To improve quality, to afford new initiatives, and to address existing inadequacies, we will add twenty new regular faculty per year for the next several years, beginning with the 2002-2003 academic year. As the size of the faculty increases an additional eighty positions over the next three to five years, Brown will be in a position to improve the faculty leave program.
Faculty Resources: Among the most pressing faculty resource needs are compensation and benefits, and we propose here a faculty salary initiative that will raise our faculty salaries and benefits to a level commensurate with peer institutions. Specifically, we will add, over three years, $6 million to the base budget for faculty salary and benefits. Although salary increases will be awarded on a merit basis, these resources will help close the gap between average salaries of Brown faculty at all levels and those at peer institutions. This initiative will be instrumental in recruiting and retaining the highest performing teacher-scholars.
We will also add $4 million to the annual budget for faculty recruitment and start-up. These resources will allow Brown to meet our current start-up commitments and provide bridge funding for future start-up costs as the University expands its faculty and increases its research profile. This is an area that will need to be monitored closely inasmuch as we expect the costs associated with start-up packages to increase in the coming years.
Faculty support also requires high-quality staff and resources in the departments. An increment of $2 million for staff salaries and benefits will allow us to raise the minimum hourly wage paid at Brown from $9 to $10, address salary inequities and compression, address some longstanding benefits issues, and improve our standing against the market. In addition, we plan to provide $3 million to meet needs in the operating budgets and necessary space and infrastructure in the academic departments as new faculty are hired.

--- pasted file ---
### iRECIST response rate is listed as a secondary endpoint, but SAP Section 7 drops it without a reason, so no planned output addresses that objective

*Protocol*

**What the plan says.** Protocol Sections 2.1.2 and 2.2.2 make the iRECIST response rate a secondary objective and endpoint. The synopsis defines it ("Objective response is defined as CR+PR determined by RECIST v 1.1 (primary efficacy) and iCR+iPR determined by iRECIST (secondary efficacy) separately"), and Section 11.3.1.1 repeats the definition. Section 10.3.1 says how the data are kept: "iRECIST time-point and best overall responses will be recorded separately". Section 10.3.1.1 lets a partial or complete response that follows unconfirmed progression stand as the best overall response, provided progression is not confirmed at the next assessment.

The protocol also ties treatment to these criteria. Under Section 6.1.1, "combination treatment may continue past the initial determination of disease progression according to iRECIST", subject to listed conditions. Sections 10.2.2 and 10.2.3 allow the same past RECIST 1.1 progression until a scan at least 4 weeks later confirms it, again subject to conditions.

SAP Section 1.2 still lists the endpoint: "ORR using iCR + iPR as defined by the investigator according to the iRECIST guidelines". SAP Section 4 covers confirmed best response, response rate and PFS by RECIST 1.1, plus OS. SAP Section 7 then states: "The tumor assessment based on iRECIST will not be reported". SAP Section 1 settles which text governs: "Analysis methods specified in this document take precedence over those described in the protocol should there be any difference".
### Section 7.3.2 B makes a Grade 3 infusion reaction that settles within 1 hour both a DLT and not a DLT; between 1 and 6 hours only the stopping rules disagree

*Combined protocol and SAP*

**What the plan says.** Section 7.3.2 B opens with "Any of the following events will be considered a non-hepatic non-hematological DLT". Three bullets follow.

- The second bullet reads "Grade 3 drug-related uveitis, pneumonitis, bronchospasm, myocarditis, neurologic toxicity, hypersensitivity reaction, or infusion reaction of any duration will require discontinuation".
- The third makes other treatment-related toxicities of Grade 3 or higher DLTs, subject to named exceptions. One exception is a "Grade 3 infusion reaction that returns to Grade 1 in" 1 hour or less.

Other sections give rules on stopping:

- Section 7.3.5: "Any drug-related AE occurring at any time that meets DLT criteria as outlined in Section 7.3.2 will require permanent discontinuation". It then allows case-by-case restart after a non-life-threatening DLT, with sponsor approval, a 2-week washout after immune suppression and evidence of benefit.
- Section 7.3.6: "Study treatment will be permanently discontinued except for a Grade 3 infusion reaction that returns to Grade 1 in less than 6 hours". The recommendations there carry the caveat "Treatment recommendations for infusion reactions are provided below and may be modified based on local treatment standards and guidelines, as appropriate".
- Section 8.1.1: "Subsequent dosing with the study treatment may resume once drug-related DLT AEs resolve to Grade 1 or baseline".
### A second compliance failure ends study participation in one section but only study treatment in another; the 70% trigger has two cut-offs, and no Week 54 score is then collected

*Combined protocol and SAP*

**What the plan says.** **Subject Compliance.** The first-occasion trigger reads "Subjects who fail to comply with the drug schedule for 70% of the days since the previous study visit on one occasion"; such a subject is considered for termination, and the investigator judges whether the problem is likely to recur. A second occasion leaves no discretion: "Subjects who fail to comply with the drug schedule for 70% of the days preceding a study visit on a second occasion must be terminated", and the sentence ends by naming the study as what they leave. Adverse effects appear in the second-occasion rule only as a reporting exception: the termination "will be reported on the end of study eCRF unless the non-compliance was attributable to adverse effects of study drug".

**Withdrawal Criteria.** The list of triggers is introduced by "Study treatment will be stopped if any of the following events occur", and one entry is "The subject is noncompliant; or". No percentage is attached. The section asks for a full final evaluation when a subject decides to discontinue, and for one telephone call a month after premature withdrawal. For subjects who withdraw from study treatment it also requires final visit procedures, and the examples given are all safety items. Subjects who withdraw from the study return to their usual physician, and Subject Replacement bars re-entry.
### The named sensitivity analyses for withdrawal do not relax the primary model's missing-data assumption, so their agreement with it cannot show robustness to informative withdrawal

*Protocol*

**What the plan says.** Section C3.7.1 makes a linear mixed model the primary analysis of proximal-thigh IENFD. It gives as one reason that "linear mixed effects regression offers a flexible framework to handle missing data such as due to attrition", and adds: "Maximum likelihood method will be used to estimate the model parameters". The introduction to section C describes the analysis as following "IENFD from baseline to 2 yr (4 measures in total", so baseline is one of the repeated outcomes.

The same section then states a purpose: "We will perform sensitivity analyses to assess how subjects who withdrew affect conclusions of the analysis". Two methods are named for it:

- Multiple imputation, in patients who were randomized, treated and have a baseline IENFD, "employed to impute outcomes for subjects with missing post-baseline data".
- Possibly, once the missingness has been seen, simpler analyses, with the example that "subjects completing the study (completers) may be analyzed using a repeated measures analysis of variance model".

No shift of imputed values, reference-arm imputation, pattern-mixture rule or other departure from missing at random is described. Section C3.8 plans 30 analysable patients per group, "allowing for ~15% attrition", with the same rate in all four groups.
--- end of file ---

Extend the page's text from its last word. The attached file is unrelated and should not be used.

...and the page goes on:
The Undergraduate College & Financial Aid
We are making two changes to the University’s financial-aid policies. First, we are adopting a need-blind policy beginning with the class of 2007 (the class that will be selected during the 2002-2003 academic year). A commitment to this plan will realize a fully need-blind institution by Opening Convocation 2006.
There are several important reasons for Brown to implement a need-blind admission policy. Most importantly, with need-aware policies, excellence does not always determine admission. A need-blind policy makes explicit that the University, in its admission policies, will not compromise its commitment to excellence. Need blind would allow the University to expand access to Brown’s academic resources for a number of talented students who believe – along with high school counselors and families – that a need-aware policy may preclude them from admission. A need-blind policy would also be a signal to minority and economically disadvantaged students that we welcome their presence as scholars.
Second, we will eliminate the work requirement for first-year students and replace it with University scholarship in the financial-aid award beginning in 2002-2003. This approach will allow first-year students to devote themselves fully to the academic expectations of the Brown curriculum, to the exploration of academic and extra-curricular interests, and to learning about the broad educational and leadership opportunities available at the University.
The Graduate School
As a university-college, Brown seeks to combine the best features of a good liberal arts college and an excellent research university. However, in both external rankings and internal assessments our success is measured not by comparison with liberal arts colleges such as Amherst, Smith, and Williams but with such institutions as Columbia, Harvard, Princeton, and Yale. It is well accepted that academic excellence depends manifestly on the level and quality of faculty research and scholarship; these, in turn, derive much of their strength from the graduate programs.